Joffre Stewart died in his hometown Chicago at age 93 on March 12. He became a dedicated nonviolent resister to war and injustice out of a short stint in the military during WWII when he went to prison for going AWOL. Early on he found his political home with the revolutionary pacifism and direct action of Peacemakers, a group founded in the late 1940s by Ernest and Marion Bromley and Juanita and Wally Nelson. He carried his anarchist-pacifist politics with him for the rest of his life, although Joffre was not someone who fit easily into a group. He was a poet and might have known every open mic poetry night in Chicago; he had a great voice for recitation, but it wasn’t always easy to comprehend or accept the content.
I first met him in person at the International Conference of War Tax Resisters and Peace Tax Campaigns in Washington, DC, in 2000, which was organized and hosted by the National Campaign for a Peace Tax Fund and NWTRCC. I knew of Joffre from the late 1980s because his mailings, with writing all over the outside of the envelope, frequently turned up in the mailbag at the War Resisters League where I worked.
At the 2000 conference, Joffre’s name was announced from the stage because he was being publicly censured for passing out leaflets that were felt as offensive and antisemitic by many attendees. Digging through movement records one finds interviews with Joffre at least back to the 1970s that discuss these charges with him. He couldn’t see it; he was anti-state and adamantly anti-Zionist but didn’t accept the charge of antisemitism. Despite his denials, his writings often incorporated the swastika among other symbols and continued to offend. Still, he did not change.
Nevertheless, I was intrigued to meet him in person and was shocked to find a soft-spoken engaging person with impressive stories from his history of activism (here’s sample from a Peacemakers’ write-up in 1950).
Through most of the 2000s and until Joffre became too frail to travel at about age 91, he came to most of the twice-yearly gatherings of NWTRCC. He’d often arrive early and be the first to greet people with his latest legal-size, 2-page flyer featuring one of his poems full of symbols plus some bits copied from our newsletter or other mailings. Many of our meetings had to include a disclaimer: “those handouts are by one person and do not reflect the beliefs of this organization.” He’d lay waste to a lot of good work by blocking proposals because of one word or phrase or any mention of legislation.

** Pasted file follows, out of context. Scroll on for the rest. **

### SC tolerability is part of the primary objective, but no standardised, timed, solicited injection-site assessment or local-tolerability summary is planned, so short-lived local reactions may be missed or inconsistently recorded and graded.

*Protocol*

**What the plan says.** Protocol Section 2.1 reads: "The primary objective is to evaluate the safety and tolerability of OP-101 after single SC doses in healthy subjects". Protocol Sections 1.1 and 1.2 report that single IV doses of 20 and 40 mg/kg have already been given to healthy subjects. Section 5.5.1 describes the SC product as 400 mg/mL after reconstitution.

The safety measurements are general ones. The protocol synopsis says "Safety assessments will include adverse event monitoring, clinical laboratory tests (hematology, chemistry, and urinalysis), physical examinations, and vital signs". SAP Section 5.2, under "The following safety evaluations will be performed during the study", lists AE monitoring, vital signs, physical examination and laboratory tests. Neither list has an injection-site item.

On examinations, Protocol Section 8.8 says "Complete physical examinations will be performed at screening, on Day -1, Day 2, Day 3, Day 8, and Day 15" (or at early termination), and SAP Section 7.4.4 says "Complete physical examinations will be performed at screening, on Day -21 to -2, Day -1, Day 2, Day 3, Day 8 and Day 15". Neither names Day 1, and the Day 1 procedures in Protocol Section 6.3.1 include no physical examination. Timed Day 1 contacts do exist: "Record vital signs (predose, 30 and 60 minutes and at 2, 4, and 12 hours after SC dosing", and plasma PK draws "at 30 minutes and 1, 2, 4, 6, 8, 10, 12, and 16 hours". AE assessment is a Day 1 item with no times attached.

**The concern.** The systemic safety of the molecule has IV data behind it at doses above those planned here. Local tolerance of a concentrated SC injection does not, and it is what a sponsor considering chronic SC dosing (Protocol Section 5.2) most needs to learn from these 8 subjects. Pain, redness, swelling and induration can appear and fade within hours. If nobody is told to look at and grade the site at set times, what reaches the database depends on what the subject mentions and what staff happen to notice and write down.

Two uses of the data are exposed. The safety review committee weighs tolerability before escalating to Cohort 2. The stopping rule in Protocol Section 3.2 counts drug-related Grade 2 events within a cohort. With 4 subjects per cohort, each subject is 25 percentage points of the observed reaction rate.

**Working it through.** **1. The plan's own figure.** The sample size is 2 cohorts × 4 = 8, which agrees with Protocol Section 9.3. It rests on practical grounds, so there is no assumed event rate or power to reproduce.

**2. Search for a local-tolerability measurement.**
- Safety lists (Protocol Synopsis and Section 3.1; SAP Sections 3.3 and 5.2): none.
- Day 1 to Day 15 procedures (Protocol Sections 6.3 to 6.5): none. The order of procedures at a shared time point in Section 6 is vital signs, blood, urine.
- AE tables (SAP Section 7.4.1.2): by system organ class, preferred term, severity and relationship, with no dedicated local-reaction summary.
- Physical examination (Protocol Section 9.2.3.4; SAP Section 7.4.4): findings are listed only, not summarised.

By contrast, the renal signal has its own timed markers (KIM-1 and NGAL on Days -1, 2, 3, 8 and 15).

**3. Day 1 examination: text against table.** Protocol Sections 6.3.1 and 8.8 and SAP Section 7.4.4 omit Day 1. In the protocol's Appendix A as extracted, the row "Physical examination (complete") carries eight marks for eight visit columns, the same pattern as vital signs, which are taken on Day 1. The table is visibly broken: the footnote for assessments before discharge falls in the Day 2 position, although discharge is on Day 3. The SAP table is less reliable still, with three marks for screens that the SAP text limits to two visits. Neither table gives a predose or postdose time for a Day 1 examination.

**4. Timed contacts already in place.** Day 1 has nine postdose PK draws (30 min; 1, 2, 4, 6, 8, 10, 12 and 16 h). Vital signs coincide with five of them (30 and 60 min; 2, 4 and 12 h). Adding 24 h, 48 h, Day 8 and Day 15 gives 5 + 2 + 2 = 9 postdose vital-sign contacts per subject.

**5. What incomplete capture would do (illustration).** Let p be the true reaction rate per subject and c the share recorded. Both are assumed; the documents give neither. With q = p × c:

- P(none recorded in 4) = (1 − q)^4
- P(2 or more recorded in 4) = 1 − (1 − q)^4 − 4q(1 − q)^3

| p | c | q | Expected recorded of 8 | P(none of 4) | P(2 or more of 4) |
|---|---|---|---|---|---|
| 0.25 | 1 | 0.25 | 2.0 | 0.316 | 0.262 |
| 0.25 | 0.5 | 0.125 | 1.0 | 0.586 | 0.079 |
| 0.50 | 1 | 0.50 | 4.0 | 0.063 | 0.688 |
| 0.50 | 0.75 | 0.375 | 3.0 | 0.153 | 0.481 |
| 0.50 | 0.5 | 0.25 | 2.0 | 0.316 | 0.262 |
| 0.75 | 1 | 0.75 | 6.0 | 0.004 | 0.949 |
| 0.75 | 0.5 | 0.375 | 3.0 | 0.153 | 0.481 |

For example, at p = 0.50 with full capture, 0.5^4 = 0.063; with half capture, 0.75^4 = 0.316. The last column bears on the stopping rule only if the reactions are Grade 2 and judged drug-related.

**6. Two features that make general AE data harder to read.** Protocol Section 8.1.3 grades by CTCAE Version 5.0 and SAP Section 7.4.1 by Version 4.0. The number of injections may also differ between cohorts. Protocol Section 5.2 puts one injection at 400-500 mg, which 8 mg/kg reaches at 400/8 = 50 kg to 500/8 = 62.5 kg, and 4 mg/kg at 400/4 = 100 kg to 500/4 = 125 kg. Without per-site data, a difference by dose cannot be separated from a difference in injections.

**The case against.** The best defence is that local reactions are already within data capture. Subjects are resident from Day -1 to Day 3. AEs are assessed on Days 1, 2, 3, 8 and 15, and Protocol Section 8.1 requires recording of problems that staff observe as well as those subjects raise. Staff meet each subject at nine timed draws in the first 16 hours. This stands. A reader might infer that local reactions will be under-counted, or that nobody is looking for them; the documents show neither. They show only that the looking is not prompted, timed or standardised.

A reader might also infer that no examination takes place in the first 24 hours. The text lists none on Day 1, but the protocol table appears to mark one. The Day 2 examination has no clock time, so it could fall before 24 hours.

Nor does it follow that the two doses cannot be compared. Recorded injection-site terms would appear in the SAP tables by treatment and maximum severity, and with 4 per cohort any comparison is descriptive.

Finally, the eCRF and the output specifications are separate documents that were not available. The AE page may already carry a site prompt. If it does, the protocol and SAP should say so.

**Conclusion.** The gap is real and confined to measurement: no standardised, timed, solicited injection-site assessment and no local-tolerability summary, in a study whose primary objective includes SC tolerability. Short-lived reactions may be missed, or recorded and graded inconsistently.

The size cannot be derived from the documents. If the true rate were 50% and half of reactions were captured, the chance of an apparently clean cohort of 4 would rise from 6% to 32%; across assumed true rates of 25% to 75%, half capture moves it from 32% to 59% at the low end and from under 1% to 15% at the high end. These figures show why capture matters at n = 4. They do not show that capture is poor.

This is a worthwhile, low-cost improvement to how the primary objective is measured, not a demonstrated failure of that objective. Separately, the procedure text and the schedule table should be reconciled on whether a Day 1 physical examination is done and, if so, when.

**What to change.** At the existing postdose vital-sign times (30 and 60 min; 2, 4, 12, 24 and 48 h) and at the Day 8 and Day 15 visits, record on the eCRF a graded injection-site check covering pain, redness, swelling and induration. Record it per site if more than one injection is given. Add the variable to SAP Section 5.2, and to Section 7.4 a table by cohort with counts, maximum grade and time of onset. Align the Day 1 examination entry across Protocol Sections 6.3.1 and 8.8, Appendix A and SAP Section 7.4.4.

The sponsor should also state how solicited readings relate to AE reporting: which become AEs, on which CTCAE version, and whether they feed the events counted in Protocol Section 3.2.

At times there were conversations about whether he should be banned, but those of us who were regulars at the meetings never came to such an agreement. Joffre did have something of a winning personality, and he was so damn dedicated to REVOLUTIONARY NONVIOLENT DISOBEDIENCE, as he might write. Joffre’s anarcho-pacifism continually challenged us to think before saying “my state,” “my government,” or “taxes for peace” (see graphic). When people would talk about nuclear disarmament, he would clarify that one nuclear weapon is too many. In response to an article explaining presentations of military budget percentages he wrote “1% of a ‘defense’ budget is more than enuf to destroy our world.”
Stories of his arrests for leafleting, or the time he took the bus to our meeting in Tucson and the border patrol hassled him at a checkpoint, reminded our predominantly white group that living while black is a whole other experience. He was resourceful and somehow found his way to our meeting location when his bus was way late or the person who was to pick him up couldn’t find him. All of us who knew him can share lots of stories — funny ones too. (I mean, really, Joffre visiting the Las Vegas strip. It was incongruous.)
Thinking about Joffre gets me thinking about group process and all the dynamics involved in trying to keep a group together, welcome in new people, and get business done. Certainly our meetings became easier without this one-of-a-kind thinker. In many difficult group situations it might be necessary to resort to mediation or other measures to deal with a problem and avoid a total rupture. Joffre wasn’t really “mediatable”; he’d listen to criticism, maybe argue back, and carry on. It was just how he was.
Perhaps just out of softness of heart NWTRCC gave Joffre a political home, but it didn’t go unappreciated as illustrated in these stanzas from his poem about the suicide of Malachi Ritscher. Joffre was at a NWTRCC gathering at the time of his Chicago friend’s death.
So while I was in Vegas
plotting with tax-resisters
to move resistance into mass movement
Malachi committed the ultimate act
of tax resistance:
taking himself permanently
Out of the Infernal Revenue System
Had he known about us
he might be letting his little light shine
rather than having his
doused, smothered, hidden, suppressed
by the patriotically polluted overflow
of MainStream Media
If I believed in heaven I could imagine Joffre standing at the pearly gates with his bag of leaflets, definitely not going in, but handing his flyers to all the unwitting takers.
— Ruth Benn
P.S. One more link from David Gross’s blog, which also takes you to the obit from a Chicago friend of Joffre’s.